In a brand new interview with Paste magazine, MEGADETH mainman Dave Mustaine was asked how much has changed as far as what informs his lyrics now as opposed to being that guy in his early 20s. He responded: "I think probably as a kid who wrote my first lyric for 'Mechanix' when I was very, very young, and then 'Jump In The Fire' around the same time, those were the writings of a young male who was not quite 21 yet and had been severely religiously abused from my mom's religion. She was a Jehovah's Witness, and, to me, I don't believe in it. My opinion is that it's a cult, and my family's still in that religion, and it's a bummer. You grow up learning certain things like you can't do the pledge of allegiance, you can't have a birthday party, or any of that, and that kind of stuff really affected the way my myopic of the world and the prism that I saw it through. It's like with this whole political thing where everybody's saying I'm a Republican. I'm not a Republican. I've been an Independent ever since I was able to vote. Now, there are certain states that we've lived in where the paperwork to register only had certain things you had to fill in on it in order to get registered, but I voted for Clinton, I voted for Bush, and when it comes down to watching the whole political process right now, they're all the same. Of course, with my lyrics, I'm not trying to generalize those things necessarily, because once you start to water down stuff so that it's a much broader brush, I think you lose the focus. It's like a candlelight versus a laser beam, and I would rather that I was able to really stay focused on what I write about. That's something that I think a lot of younger kids are starting to be aware of."
He continued: "Millennials are pissed right now because they've got no future. I'm hearing that there's even a name for kids called the 'Throwaway Generation.' What the hell is that? I was just thinking about a lyric Sting had where he says, 'The Russians love their children, too,' and I was thinking about how poignant it would be to do that and say something about who our current political or foreign adversaries are, because that's such a brilliant lyric. If you really love your kids, you're not gonna push the button because the balance of something like the nuclear armament is mutually assured destruction. At some point, you just have to ask yourself, 'How much of this is fiction and how much of it is reality?'"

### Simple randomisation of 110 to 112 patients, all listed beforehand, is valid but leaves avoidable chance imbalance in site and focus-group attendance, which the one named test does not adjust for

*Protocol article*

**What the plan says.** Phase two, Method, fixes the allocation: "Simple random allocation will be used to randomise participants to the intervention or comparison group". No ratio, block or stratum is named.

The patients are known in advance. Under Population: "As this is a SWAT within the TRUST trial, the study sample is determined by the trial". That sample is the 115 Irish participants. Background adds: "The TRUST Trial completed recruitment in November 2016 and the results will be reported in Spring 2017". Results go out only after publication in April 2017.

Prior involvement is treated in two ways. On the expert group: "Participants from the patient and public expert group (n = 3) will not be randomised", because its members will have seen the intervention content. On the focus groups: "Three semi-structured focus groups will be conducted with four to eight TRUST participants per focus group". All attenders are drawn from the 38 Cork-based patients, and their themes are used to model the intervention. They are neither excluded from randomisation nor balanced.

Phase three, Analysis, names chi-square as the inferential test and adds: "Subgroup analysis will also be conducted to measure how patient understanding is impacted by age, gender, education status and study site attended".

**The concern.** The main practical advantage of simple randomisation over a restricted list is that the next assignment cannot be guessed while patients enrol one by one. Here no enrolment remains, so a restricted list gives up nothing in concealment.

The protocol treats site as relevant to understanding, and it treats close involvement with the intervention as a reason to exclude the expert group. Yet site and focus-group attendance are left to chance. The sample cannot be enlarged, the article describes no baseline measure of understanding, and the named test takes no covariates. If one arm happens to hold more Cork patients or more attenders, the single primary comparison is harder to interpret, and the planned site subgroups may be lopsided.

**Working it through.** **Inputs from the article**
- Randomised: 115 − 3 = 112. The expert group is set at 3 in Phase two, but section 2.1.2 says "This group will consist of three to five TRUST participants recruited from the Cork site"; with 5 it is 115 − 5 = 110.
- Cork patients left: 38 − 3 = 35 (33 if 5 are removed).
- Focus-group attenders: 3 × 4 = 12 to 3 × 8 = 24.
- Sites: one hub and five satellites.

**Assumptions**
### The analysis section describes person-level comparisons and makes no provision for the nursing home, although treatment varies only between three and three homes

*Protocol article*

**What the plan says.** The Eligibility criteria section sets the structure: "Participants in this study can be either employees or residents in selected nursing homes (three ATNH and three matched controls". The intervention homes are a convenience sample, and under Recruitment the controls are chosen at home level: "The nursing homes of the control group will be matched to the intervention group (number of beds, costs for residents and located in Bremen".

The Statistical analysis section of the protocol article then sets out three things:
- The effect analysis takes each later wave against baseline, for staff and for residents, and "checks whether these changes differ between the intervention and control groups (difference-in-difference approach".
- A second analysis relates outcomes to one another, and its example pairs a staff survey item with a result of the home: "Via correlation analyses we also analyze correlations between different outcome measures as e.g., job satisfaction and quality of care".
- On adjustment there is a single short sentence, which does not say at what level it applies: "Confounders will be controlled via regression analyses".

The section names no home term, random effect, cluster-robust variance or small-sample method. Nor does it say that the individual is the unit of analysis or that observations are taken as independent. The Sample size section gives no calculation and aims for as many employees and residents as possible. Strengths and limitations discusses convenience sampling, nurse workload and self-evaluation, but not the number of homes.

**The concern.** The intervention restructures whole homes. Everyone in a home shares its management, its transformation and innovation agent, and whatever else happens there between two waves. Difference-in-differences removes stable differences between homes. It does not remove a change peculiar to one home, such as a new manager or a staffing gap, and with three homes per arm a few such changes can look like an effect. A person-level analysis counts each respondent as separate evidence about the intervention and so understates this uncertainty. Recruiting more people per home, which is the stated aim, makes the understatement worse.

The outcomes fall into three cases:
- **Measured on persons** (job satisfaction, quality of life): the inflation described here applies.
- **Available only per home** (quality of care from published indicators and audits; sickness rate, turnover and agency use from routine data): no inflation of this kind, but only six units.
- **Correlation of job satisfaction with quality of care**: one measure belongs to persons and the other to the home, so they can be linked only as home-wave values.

Mustaine also talked about how his own mortality has started to influence what and how he creates. He said: "Not to be redundant with my source of quotes, but I think Winston Churchill is the one attributed to the quote that says something about when you're young, you're more inclined to be liberal, and when you're older, you're more inclined to be conservative, and I think there's a lot of that that makes sense. Life is like a candle, and when you get down to the very end of it, you want the fire to burn slower."
He went on to say: "I mean, you look at mortality and the people who are just a mere 20 years or even less older than me dropping like flies. Of course medication has advanced to help extend our lives, but it really makes you think about what is gonna be left behind for you. Think about it. Scott Weiland died, and he was in the press for like two days and then gone. All the great songs that he wrote and all the wonderful shows that those guys put on, and the same thing with Lemmy, although the heavy metal community did a great job of memorializing him, this giant, who I'll never forget, but he's out of the headlines. [David] Bowie went a little bit slower than any of them, obviously, but then someone like Glenn Frey just came and went. He was just as quickly in the news as he was out of it, and nobody even really made mention at all of Natalie Cole dying."
Mustaine added: "You think your life is this grand thing, but it's just that dash between the year we're born and the year we die. Everything you do, every word we say, and every deed we accomplish is summed up in that dash."
Read the entire interview at Paste magazine.